Writers define success in different ways, and one of the most fascinating things about interviewing writers is observing up close just how passionate people can be about seemingly endless topics.
Occasionally, a topic is really, really important. So it is with Al Fadi, general editor of “The Qur’an Dilemma,” a courageous commentary on Islam’s holy book.
After 9/11, even Westerners are interested in this mysterious religion that emerged from the sands of Arabia 13 centuries ago. A hot topic now and embroiled in misunderstanding, Islam stands today as an object of intense study.
I recently visited with Al Fadi, who opened up about his current life’s work.
Writer’s Bloc: We know that one of the things driving the more extreme Muslims today is the Wahhabi influence, is that correct? (Wahhabi is a branch of Islam developed in the 18th century).
Al Fadi: That’s the sect basically in existence when I grew up in Saudi Arabia, yes. The Wahhabi and Muslim Brotherhood were reformers (founded by Muhammad ibn Abd al-Wahhab, and Hassan al-Banna, respectively), discovering that others had strayed from the early teachings. They identified the first 100 years of Islam, and decided that people should be able to follow the true, pure Islam. In the case of Wahhab, he said to people, “If you don’t repent, you are infidels.” He ended up killing ["infidels"] all the way to Iraq.
WB: And so you grew up in this culture …
Fadi: When I was growing up in Saudi Arabia, the more I learned about the Koran – I was fascinated that I was born in Saudi Arabia, and that’s where Islam was born. I learned Islam in its purest form. At some point, you wonder, why do I have to kill people?
WB: Tell us your experience as you moved to the West for your undergraduate work.
Fadi: When I moved to the West, I felt that the land of the “infidels” was corrupt. I also felt they had a wrong view of Jesus [considered a prophet in Islam, but not divine].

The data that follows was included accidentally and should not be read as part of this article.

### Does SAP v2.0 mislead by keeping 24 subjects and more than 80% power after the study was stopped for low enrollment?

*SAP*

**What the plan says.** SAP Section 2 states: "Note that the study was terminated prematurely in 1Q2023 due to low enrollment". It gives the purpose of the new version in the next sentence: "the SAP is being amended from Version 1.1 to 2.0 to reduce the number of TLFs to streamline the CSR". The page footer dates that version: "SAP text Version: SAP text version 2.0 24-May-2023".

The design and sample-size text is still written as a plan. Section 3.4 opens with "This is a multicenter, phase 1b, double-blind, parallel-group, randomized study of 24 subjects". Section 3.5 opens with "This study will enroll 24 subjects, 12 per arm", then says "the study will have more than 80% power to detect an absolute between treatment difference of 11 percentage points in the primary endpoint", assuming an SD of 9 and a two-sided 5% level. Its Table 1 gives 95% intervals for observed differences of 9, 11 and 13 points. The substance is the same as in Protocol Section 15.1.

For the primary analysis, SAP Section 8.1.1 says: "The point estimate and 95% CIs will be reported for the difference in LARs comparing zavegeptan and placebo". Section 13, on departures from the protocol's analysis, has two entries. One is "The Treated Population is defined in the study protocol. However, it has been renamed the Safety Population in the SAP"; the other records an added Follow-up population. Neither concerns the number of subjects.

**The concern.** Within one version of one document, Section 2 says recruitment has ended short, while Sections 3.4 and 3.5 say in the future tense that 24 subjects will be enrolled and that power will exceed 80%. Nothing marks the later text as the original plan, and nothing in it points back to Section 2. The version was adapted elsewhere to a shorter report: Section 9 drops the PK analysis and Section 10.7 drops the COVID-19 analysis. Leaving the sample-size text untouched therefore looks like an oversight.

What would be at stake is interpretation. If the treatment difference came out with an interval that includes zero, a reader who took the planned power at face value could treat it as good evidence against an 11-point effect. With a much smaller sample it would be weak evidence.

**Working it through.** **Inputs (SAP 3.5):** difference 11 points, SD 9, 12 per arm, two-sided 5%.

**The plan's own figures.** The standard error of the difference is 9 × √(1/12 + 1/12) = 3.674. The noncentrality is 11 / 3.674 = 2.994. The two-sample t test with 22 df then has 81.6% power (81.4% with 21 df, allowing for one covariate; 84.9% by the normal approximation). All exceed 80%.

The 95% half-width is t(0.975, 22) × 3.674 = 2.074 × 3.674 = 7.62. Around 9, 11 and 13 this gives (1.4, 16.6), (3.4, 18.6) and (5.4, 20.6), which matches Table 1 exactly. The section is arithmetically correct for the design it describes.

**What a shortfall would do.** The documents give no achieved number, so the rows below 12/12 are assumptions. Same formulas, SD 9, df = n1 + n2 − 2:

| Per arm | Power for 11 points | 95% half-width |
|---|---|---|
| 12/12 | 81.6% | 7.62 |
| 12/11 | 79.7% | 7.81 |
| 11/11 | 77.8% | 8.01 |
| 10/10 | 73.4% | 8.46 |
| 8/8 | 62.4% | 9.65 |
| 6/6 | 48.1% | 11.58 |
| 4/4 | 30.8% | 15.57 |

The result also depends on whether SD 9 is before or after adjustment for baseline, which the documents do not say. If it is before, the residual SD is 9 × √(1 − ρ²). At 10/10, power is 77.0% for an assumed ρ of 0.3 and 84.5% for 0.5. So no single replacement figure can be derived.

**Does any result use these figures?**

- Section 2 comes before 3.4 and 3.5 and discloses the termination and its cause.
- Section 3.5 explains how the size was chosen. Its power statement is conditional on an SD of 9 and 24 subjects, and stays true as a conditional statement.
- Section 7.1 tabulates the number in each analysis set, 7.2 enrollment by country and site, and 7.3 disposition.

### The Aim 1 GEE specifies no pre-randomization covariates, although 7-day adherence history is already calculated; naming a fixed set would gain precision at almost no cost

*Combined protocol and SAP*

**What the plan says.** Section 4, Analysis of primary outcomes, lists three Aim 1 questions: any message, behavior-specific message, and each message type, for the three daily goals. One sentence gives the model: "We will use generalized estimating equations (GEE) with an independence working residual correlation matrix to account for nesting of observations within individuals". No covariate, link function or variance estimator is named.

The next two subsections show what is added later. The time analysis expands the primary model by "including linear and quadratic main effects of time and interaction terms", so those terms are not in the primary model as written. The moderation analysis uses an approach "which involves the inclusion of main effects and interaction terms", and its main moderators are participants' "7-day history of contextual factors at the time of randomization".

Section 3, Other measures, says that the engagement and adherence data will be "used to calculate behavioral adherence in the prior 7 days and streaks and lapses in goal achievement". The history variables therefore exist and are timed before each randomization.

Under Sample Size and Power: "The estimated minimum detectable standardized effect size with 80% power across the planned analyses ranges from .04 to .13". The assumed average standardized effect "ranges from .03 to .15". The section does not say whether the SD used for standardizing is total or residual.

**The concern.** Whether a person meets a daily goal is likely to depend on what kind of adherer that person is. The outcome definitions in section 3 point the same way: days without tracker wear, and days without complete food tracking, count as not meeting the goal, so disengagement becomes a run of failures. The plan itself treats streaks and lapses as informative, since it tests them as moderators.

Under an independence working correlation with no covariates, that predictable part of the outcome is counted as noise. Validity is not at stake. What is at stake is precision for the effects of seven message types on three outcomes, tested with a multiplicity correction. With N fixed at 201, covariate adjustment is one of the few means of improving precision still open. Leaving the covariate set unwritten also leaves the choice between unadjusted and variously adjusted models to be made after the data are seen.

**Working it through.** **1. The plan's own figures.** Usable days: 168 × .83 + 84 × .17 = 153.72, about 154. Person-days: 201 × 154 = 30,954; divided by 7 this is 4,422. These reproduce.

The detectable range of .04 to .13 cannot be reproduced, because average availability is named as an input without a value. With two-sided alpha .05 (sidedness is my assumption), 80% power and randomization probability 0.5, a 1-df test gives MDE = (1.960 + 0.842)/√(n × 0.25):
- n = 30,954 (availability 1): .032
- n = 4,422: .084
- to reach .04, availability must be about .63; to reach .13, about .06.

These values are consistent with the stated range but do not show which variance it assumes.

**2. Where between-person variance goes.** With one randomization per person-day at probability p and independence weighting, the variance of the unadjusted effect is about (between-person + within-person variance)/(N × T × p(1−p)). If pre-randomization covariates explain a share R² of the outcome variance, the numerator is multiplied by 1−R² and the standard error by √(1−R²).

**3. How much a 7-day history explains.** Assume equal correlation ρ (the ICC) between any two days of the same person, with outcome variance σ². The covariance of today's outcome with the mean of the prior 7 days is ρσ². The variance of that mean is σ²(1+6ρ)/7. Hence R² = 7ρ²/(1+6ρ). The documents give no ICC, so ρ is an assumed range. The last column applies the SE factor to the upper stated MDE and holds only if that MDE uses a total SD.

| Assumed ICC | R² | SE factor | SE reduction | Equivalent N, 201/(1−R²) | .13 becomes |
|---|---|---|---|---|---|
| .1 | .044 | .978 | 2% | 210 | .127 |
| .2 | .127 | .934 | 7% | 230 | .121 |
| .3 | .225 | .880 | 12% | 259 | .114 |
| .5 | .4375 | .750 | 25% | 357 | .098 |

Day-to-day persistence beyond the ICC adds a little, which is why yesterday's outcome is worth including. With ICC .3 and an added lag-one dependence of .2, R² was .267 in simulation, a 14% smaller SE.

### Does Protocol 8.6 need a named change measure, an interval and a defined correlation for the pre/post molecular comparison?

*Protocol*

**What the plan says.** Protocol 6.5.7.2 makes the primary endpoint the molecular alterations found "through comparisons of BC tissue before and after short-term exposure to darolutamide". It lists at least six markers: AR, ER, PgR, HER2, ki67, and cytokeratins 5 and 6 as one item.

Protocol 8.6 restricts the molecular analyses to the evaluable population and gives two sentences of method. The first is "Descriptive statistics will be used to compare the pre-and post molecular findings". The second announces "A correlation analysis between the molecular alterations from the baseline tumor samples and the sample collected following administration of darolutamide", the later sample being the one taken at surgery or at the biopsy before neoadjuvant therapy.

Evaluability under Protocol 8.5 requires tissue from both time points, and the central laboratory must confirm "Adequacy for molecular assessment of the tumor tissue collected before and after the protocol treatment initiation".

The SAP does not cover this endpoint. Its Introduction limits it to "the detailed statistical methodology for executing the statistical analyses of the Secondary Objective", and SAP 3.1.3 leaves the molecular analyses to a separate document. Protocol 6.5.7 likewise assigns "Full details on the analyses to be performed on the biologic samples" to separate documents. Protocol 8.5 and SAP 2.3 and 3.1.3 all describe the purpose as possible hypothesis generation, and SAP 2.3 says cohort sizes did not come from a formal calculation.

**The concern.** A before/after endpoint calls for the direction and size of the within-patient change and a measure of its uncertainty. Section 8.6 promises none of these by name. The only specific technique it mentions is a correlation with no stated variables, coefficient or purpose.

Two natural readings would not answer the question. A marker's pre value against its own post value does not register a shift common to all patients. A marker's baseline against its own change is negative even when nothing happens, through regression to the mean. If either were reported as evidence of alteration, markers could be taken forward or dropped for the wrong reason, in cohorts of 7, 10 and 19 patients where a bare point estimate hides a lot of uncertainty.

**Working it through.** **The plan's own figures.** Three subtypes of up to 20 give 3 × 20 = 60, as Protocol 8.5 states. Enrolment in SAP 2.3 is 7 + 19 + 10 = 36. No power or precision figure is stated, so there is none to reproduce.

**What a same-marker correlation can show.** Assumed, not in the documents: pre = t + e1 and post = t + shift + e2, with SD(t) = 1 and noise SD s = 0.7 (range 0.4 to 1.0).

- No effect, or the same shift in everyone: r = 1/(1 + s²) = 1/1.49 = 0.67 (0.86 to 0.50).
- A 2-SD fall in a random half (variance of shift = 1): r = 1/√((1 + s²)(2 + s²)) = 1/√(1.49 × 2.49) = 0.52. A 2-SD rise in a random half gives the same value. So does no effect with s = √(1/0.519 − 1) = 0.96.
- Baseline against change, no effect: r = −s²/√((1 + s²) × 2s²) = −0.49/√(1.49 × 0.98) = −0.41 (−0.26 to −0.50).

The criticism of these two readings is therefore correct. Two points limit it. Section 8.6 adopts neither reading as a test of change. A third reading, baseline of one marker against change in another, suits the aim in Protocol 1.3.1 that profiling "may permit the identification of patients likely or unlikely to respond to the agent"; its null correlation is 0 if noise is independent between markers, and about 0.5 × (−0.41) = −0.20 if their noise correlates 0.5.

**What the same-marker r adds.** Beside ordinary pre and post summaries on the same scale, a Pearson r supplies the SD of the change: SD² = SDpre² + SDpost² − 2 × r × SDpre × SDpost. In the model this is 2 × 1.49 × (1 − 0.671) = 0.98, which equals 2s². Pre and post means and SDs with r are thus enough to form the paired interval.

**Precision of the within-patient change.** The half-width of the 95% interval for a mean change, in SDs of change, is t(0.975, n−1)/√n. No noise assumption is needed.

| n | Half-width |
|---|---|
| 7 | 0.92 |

WB: But you quickly learned about the Christian religion, right?
Fadi: I didn’t know the term “born again,” but within a month, the kindness shown to me by Christians was really an eye opener. I began to question things from that point on. I didn’t want to leave Islam, but to think about things. I began to learn about Christ, the crucifixion and the resurrection. I studied for 12 years! I began to realize there were things that were terribly wrong with my religious upbringing. I made a decision to follow Christ.
WB: A dozen years is a long time to study.
Fadi: It was a process. Evidence, upon evidence, upon evidence.
WB: Given your newfound religious faith, is it possible for you to visit your homeland?
Fadi: I haven’t been back since 1998. I became a believer in November 2001.
WB: “The Qur’an Dilemma” is obviously a controversial project. How has it been received?
Fadi: From people who don’t know anything about the Qur’an, the reaction is very positive. It is really an unveiling of the true teaching of Islam. Academically, at all levels the response has been positive. Some nominal Muslims have yet to make a decision. Some Muslims email and say I am wrong. They are indoctrinated to believe it’s a perfect book, the pure word of God, verbatim from God himself. They are superstitious, believing an accident will befall them if they question the Qur’an.
Muslims in the West don’t know how to read Arabic, so they go on emotional responses.
WB: Other faiths must have a reaction to your work, as well, correct?
Fadi: At church levels, the reaction has been overwhelmingly positive. They feel like they can now communicate with Muslims. “The Qur’an Dilemma” is not to be used as a weapon against Muslims. We’re not here to create hatred toward Muslims. We are here to create understanding.
WB: “The Qur’an Dilemma” is an ongoing project, correct?
Fadi: The first nine chapters we examine, representing about 30 percent of the Qur’an.
WB: It seems that this will be another multi-year effort for you, yes?
Fadi: We’ve made a lot of headway already. But the problem is this: many Muslims are making efforts to represent a “Western version of Islam.”
WB: A softened version.
Fadi: Yes. It makes it more difficult for the American to discern. Westerners are nice people and want to listen to both sides. We encourage them to do that, but we are hoping our book will show them that the Western version of Islam is not giving you the full truth.
Our fear is this: we don’t want Shariah law in the West.
WB: This project is important, and it sounds like it is an almost all-consuming passion now.
Fadi: This project is my baby, the pinnacle of everything I have done. I blog and research in other areas, as well. We are developing a TV series dealing with issues in the book.
WB: Thank you, Al Fadi, for your important work.